(Richard Hamilton) #12

I use InkScape and CC
So far it’s done everything I’ve needed.
With ease. CC does lock up on me allot especially when trying to view the simulation after your toolpaths are done.
Pain as sometimes it closed out cause it stopped responding.

I will soon be going with VETRIC V- Carve Pro…

Tried to samples and the tool paths seem way more logical when they run and take far less cutting time!

z.


(Alan Nicholson) #13

I’ll start out that way too and only move to F360 when I think it is necessary and Inkscape/CC does not do what I need (if ever). However I am enjoying the F36o tutorials of Lars Christensen so I will carry on with them at my own pace.

Only a few more days until my SO3 arrives- it is in NZ now.


(John Ellenberger) #14

I am about 1-1/2 years into CNC as a hobby and my impression after sampling various things on and off is:

  • Autodesk – its free but it has a very heavy learning curve. If I was going to be a professional in the industry I might learn to use it by I am retired and this is a hobby so I’d rather not spend my time struggling with this (I own the whole Adobe suite and have lots of experience with bloated / over complicated software).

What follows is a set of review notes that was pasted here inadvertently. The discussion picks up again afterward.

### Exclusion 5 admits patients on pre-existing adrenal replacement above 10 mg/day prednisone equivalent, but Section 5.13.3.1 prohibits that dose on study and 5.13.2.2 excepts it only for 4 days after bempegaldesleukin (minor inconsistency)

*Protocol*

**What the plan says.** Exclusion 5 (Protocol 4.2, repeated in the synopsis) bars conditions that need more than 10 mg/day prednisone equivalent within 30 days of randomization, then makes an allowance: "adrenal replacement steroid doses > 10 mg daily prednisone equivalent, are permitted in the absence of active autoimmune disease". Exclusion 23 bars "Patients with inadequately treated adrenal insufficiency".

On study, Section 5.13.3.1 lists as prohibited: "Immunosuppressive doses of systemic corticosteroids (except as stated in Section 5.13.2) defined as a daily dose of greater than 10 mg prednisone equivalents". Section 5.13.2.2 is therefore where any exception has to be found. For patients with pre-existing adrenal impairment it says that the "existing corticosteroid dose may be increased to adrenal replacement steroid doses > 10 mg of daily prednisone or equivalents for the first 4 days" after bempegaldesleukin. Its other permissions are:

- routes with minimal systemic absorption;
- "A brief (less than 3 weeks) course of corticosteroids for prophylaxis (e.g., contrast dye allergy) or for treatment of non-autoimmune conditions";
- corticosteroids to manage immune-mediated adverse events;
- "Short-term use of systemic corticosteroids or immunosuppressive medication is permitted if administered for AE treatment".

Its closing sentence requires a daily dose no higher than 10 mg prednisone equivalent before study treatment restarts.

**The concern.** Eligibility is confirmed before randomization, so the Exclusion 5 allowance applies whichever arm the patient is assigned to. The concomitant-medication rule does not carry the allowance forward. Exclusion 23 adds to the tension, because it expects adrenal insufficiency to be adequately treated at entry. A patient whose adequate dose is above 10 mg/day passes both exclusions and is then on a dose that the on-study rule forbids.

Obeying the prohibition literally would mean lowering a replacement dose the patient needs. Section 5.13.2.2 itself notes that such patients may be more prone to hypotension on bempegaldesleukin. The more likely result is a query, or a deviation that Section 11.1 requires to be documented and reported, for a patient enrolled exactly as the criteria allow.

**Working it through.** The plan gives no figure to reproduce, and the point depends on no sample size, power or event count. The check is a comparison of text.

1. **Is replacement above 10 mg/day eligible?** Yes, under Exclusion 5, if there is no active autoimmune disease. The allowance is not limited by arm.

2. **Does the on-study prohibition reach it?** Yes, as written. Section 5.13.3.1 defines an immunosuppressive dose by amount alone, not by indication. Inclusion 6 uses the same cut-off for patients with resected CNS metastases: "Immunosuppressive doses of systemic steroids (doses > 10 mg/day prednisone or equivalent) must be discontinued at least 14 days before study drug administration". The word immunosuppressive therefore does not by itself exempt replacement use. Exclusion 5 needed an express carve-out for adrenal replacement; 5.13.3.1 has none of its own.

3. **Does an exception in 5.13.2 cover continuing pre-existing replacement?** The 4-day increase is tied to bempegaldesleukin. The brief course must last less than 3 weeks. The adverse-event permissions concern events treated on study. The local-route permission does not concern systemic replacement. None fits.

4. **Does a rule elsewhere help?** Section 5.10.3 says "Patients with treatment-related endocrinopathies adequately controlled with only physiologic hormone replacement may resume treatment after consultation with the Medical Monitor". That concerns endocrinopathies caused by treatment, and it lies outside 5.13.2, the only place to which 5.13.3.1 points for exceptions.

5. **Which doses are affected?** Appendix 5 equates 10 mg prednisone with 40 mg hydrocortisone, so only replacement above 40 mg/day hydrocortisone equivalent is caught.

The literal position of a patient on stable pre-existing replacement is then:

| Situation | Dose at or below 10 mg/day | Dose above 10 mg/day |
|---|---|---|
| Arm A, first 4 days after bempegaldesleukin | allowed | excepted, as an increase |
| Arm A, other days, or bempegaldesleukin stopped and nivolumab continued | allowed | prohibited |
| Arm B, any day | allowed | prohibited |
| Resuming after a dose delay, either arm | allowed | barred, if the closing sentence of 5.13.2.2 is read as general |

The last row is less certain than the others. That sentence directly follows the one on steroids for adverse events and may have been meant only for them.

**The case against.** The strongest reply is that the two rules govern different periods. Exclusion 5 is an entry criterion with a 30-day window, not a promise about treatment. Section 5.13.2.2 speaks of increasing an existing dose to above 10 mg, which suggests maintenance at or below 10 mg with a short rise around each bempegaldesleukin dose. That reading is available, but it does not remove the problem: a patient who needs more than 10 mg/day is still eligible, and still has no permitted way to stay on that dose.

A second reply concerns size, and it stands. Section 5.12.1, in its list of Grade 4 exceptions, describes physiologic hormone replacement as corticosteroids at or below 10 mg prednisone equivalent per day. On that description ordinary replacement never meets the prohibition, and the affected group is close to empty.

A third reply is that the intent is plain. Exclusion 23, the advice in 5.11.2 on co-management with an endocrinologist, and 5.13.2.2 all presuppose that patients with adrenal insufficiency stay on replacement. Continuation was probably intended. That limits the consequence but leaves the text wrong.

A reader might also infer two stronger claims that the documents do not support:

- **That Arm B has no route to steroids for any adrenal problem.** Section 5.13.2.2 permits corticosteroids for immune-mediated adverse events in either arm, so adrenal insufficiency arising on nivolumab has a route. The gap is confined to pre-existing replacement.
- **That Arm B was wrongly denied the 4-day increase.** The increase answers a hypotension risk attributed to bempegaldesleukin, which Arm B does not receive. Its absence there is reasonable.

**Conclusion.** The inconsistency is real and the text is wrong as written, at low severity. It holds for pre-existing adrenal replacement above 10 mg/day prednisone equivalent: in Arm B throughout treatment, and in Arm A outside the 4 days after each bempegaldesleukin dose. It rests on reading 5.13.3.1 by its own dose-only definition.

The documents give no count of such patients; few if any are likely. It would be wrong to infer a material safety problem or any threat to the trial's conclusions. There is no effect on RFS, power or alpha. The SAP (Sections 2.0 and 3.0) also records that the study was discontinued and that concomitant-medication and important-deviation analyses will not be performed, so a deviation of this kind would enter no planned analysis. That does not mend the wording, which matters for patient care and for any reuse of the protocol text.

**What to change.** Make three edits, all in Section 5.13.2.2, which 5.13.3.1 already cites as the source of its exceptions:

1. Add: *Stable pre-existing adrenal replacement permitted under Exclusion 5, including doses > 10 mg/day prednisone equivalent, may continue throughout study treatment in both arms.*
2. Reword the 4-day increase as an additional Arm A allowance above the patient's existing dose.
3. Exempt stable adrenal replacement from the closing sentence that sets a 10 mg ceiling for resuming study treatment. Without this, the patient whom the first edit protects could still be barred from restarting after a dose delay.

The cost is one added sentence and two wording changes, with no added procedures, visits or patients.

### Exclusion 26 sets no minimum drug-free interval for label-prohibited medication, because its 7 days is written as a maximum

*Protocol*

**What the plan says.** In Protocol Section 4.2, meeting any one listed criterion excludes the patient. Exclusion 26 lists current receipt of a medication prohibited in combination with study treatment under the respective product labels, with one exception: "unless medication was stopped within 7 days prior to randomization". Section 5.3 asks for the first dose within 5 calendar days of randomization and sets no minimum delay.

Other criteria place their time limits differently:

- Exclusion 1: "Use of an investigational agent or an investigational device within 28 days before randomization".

• Vcarve – really good focus on hobbyist needs. Lots of good tutorials and the support is very good. Yes its big bucks but those humans answering email in the UK are worth it.

  • Create – sorry but never had much luck with this. Very limited functionality and I ran into a fair number of bugs. For long time it was tied to Motion which won’t run on my CNC box so I had to find an alternative

  • Easel – if I was starting over I would start with this. From my limited experience with it this is a good start at a quality CNC program. Also the Inventables folks have a lot of interesting projects, project materials (and even replacment parts for your Shapeoko ;-))

  • Open Source – I always try open source first but in this case I didn’t find anything that I liked. Too often I had to run a couple of throw away projects to get things working the way I wanted. Plus the support was not there and this newbie needed help

Just my 2 cents


(William Adams) #15

For opensource, I will note that I was pretty successful with:

  • Inkscape